New studies show less than a third of organizations use software bills of materials (SBOMs), but momentum is building to boost that number.

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While the drumbeat grows louder for widespread adoption of software bills of materials (SBOM) in IT environments, the reality remains that relatively few organizations consistently implement SBOMs to track the software components used within their application portfolios.

A recent study by ReversingLabs, conducted by Dimensional Research, found that less than a third of companies today use SBOMs. Among those, half said the process of generating and reviewing SBoMs involve manual steps – an onerous process when there are thousands of pieces of code potentially in the mix.

Still, security experts increasingly believe that SBOMs are a foundational step for understanding and managing software supply chain risks. Modern development practices have pushed most software engineering teams to avoid reinventing the wheel when building common functions into their software and instead use open source libraries and packages that have already been developed by the community. Doing so makes their work faster and more predictable, but if there’s no governance or visibility into which components they use, the risk from vulnerabilities can quickly grow unmanageable. 

SBOMs help development teams understand what code is operating under the hood of their applications and to pinpoint when underlying components are found to be vulnerable.

Given the low prevalence of SBOMs reported by the ReversingLabs survey participants, it should come as no surprise that nearly half of them also admit they’re unprepared to protect their software from supply chain attacks.

Application security advocates in industry groups, open source communities, and government agencies alike are all involved in efforts to increase the prevalence of SBOMs and, in turn, improve the state of software supply chain security. In the past several weeks, these groups have launched three different initiatives aimed at not only boosting the rate at which SBOMs are generated, but also the effectiveness in how organizations use them to protect their software.

CISA Listening Groups

Last week the Cybersecurity and Infrastructure Security Agency (CISA) announced a series of public listening sessions scheduled for July aimed at gathering members of the software and security communities to discuss how to improve SBOMs best practices and standards.

“CISA believes that the concept of SBOM and its implementation need further refinement,” the agency wrote in a Federal Register post. “Work to help scale and operationalize SBOM implementation should continue to come from a broad-based community effort, rather than be dictated by any specific entity.”

The listening session topics that CISA will facilitate include cloud and online applications, sharing and exchanging SBOMs, tools and implementation, and on-ramps and adoption.

OpenSSF Action Plan

Last month at the Open Source Software Security Summit in Washington, DC, the Linux Foundation and the Open Source Security Foundation (OpenSSF) unveiled a 10-point security mobilization plan for improving the state of open source and commercial software worldwide.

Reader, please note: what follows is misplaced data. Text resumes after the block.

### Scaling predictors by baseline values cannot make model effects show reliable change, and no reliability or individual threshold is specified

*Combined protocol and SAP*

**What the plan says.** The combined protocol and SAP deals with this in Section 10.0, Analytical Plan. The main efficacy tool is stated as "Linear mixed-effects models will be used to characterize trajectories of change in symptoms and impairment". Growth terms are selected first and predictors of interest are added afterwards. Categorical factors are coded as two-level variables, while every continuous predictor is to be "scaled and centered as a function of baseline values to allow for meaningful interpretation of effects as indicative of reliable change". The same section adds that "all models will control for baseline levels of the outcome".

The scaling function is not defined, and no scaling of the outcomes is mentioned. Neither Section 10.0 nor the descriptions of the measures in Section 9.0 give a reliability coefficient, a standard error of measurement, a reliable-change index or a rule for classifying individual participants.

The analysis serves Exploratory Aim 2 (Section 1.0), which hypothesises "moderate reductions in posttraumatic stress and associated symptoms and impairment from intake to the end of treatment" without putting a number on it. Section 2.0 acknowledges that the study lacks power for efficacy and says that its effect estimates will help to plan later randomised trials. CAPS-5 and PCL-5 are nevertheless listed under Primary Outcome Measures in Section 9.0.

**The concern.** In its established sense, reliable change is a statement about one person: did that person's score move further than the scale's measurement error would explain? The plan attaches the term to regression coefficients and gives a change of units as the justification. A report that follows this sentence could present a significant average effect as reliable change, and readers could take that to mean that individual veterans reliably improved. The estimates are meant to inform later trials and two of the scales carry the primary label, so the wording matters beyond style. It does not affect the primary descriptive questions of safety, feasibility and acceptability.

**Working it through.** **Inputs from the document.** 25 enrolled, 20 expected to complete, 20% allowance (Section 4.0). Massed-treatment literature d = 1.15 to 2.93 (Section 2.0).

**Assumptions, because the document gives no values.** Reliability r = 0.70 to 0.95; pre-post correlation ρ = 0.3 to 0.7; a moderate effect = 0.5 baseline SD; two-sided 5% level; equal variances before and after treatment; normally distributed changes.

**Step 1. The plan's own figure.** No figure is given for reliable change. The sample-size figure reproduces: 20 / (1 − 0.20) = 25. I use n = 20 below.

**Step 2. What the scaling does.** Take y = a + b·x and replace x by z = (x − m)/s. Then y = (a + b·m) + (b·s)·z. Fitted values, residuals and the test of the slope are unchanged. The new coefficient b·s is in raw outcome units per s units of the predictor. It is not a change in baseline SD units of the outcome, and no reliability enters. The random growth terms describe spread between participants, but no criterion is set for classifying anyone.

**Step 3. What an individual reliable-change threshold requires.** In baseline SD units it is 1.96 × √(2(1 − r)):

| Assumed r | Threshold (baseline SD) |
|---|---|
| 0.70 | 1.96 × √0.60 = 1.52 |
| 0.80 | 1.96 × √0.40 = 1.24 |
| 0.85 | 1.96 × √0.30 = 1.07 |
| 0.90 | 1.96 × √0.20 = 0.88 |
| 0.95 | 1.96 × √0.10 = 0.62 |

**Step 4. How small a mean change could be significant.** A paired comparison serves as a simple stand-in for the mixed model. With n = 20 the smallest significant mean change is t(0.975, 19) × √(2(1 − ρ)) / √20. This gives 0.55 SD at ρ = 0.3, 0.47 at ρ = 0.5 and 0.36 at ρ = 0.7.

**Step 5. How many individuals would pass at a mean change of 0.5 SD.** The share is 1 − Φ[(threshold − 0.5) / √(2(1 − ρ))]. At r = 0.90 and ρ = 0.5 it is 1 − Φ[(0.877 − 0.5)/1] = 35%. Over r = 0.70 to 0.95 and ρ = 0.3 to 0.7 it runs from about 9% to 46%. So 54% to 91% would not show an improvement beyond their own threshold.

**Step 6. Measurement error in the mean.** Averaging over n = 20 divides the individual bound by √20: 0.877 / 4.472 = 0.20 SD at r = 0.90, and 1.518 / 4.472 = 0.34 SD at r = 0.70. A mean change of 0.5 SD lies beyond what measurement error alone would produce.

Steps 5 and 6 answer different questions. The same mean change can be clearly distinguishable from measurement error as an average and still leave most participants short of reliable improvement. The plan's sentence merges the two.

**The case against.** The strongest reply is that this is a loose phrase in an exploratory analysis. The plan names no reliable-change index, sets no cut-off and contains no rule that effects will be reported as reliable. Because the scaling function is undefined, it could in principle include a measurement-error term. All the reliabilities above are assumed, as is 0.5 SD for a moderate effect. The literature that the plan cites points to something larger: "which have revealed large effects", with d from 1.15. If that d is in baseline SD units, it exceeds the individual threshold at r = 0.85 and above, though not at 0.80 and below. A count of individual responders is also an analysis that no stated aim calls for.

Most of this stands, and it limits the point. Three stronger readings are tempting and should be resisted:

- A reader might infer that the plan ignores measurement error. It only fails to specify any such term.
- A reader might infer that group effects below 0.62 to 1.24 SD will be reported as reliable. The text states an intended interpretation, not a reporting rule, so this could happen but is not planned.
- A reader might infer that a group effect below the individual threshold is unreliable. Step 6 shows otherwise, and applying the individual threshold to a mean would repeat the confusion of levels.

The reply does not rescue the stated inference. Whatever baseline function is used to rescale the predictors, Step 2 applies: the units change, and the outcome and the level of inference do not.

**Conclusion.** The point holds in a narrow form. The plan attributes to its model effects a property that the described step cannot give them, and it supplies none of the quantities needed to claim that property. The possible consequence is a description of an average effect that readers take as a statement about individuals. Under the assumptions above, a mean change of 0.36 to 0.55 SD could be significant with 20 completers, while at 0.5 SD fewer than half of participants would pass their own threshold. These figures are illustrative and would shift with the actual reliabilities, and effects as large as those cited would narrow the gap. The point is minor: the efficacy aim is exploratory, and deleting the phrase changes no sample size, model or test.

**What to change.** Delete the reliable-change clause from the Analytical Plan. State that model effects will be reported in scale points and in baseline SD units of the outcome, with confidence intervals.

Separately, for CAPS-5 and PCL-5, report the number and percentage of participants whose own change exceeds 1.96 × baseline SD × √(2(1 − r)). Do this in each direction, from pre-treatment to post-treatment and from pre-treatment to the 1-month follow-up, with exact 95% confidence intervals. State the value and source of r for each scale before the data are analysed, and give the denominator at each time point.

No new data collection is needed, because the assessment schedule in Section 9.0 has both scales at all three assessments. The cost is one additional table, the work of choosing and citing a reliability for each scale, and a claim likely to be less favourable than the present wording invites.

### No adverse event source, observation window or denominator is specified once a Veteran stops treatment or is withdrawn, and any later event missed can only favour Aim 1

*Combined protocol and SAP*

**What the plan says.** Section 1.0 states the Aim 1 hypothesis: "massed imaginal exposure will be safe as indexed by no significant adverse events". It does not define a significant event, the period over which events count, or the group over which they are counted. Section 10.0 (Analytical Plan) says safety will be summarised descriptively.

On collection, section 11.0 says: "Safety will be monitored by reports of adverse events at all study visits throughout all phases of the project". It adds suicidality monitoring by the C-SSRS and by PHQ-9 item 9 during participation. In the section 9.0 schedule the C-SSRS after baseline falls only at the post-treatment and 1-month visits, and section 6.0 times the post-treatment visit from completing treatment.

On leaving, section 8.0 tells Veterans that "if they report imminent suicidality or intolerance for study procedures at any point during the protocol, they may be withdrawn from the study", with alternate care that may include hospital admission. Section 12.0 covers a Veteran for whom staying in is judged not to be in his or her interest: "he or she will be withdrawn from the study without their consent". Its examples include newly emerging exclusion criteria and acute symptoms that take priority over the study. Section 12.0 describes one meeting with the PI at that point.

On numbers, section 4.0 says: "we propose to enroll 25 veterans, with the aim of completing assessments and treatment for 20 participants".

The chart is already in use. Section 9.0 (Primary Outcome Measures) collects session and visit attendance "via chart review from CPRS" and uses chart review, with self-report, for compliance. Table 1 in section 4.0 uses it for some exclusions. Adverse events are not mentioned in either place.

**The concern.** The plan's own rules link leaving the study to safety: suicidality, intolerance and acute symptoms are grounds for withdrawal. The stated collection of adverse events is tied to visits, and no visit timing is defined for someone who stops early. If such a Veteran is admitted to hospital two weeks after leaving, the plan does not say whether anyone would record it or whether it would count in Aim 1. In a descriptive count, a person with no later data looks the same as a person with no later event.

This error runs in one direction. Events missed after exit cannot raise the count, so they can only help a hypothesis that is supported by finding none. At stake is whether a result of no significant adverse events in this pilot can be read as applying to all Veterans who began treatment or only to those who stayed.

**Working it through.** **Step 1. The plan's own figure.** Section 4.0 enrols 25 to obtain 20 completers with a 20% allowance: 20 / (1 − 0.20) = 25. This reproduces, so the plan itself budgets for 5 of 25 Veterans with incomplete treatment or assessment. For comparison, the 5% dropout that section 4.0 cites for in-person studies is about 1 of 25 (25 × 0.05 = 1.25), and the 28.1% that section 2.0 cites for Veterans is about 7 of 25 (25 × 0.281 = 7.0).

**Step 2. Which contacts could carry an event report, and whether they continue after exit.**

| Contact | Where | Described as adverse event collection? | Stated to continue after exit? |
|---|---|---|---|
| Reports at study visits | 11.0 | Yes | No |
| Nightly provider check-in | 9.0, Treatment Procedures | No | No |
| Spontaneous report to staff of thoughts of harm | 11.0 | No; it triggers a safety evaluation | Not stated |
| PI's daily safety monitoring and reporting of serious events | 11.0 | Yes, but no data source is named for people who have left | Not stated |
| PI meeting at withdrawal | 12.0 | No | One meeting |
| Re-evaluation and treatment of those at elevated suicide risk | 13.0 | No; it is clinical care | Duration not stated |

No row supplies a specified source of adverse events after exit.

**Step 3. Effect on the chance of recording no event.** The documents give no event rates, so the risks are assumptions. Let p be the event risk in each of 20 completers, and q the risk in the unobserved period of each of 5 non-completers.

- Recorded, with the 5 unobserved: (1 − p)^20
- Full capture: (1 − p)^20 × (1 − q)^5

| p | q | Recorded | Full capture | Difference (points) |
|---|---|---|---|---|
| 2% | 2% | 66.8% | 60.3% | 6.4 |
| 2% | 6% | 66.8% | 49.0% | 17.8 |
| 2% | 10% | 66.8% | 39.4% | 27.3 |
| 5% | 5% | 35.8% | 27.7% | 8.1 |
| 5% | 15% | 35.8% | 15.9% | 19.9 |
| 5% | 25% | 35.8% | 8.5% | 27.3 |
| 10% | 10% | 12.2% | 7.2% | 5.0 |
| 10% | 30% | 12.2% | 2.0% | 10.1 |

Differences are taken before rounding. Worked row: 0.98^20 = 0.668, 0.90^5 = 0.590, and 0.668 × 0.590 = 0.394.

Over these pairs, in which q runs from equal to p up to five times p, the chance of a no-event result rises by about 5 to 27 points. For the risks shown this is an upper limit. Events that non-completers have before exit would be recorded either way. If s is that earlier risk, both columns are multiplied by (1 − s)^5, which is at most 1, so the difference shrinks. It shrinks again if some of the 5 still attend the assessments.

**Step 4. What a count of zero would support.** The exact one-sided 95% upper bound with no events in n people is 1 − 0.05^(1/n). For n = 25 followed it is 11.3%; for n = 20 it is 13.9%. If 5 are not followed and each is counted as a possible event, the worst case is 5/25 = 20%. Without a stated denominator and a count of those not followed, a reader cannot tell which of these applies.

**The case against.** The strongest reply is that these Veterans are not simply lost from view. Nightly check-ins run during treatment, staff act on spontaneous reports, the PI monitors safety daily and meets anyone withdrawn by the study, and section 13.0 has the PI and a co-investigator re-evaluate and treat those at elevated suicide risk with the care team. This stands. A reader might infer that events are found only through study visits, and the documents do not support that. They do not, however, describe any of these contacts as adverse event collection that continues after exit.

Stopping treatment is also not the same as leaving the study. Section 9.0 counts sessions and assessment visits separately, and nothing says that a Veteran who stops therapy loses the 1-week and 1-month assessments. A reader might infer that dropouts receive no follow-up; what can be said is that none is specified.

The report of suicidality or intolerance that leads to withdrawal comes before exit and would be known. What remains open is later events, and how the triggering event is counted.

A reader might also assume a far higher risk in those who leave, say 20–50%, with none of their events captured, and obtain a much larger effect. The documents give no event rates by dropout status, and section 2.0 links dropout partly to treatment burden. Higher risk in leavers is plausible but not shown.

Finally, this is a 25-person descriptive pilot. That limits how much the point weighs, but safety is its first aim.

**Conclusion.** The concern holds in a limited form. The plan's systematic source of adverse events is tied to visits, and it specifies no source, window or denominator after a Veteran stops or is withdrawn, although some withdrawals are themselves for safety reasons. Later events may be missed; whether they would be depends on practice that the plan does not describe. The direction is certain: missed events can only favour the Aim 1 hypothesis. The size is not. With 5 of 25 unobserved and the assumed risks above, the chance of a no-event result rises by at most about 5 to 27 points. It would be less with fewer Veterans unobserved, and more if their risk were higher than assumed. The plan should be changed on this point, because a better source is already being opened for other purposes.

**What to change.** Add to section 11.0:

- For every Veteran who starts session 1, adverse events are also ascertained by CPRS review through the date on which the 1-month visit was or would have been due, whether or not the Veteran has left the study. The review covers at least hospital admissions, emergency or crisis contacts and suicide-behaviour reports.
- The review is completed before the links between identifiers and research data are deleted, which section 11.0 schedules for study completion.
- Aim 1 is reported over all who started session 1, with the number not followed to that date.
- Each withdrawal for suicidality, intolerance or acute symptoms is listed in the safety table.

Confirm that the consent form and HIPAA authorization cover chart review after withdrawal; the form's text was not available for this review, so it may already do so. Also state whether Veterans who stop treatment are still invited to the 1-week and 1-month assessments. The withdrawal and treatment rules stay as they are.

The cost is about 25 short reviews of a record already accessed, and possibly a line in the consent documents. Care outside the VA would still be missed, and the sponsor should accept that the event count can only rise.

Among the recommended priorities was getting SBOMs in place everywhere by focusing on improving SBOM tooling, training, and advocacy across the industry to normalize SBoM creation and consumption.

“The more ubiquitous SBOMs are, the more valuable they can be to the industry. Generally, we believe that SBOMs should be produced automatically via well-vetted tools every time that software is built or distributed,” the document explained. “To get to the point where SBOMs are ubiquitous in software distributions, we need to remove all friction for adoption."

The Linux Foundation and OpenSSF are planning on targeting $3.2 million in investments in the first year of their work on this SBOM initiative.

OWASP CycloneDX API Rollout

In order to create an easily operationalized SBOM, software and security teams need a consistent and standardized way to communicate bill-of-materials information – including everything from licensing and copyright information to security-related metadata such as versioning.

The two major choices of standards on this front are SPDX (a Linux Foundation Project) and CycloneDX, a lightweight SBOM standards project by OWASP. The OpenSSF action plan will continue to refine and move forward the SPDX standard. Meantime, OWASP continues to move the ball forward with OWASP. Most notably, last month OWASP launched the draft version of a new BOM Exchange API that’s designed to standardize how bills of materials are published and retrieved independent of the software ecosystem.

“There are lots of products and tools being released that support the production and consumption of SBOMs in standard data formats, but we haven’t had a standard way to transfer SBOMs between systems,” says Patrick Dwyer, co-leader of the CycloneDX standard. “With the release of this API specification, products and tools can start transferring this data in a standard way, enabling greater out-of-the-box integration across the SBOM product and tool ecosystem.”

About the Author(s)

Ericka Chickowski, Contributing Writer

Ericka Chickowski specializes in coverage of information technology and business innovation. She has focused on information security for the better part of a decade and regularly writes about the security industry as a contributor to Dark Reading.

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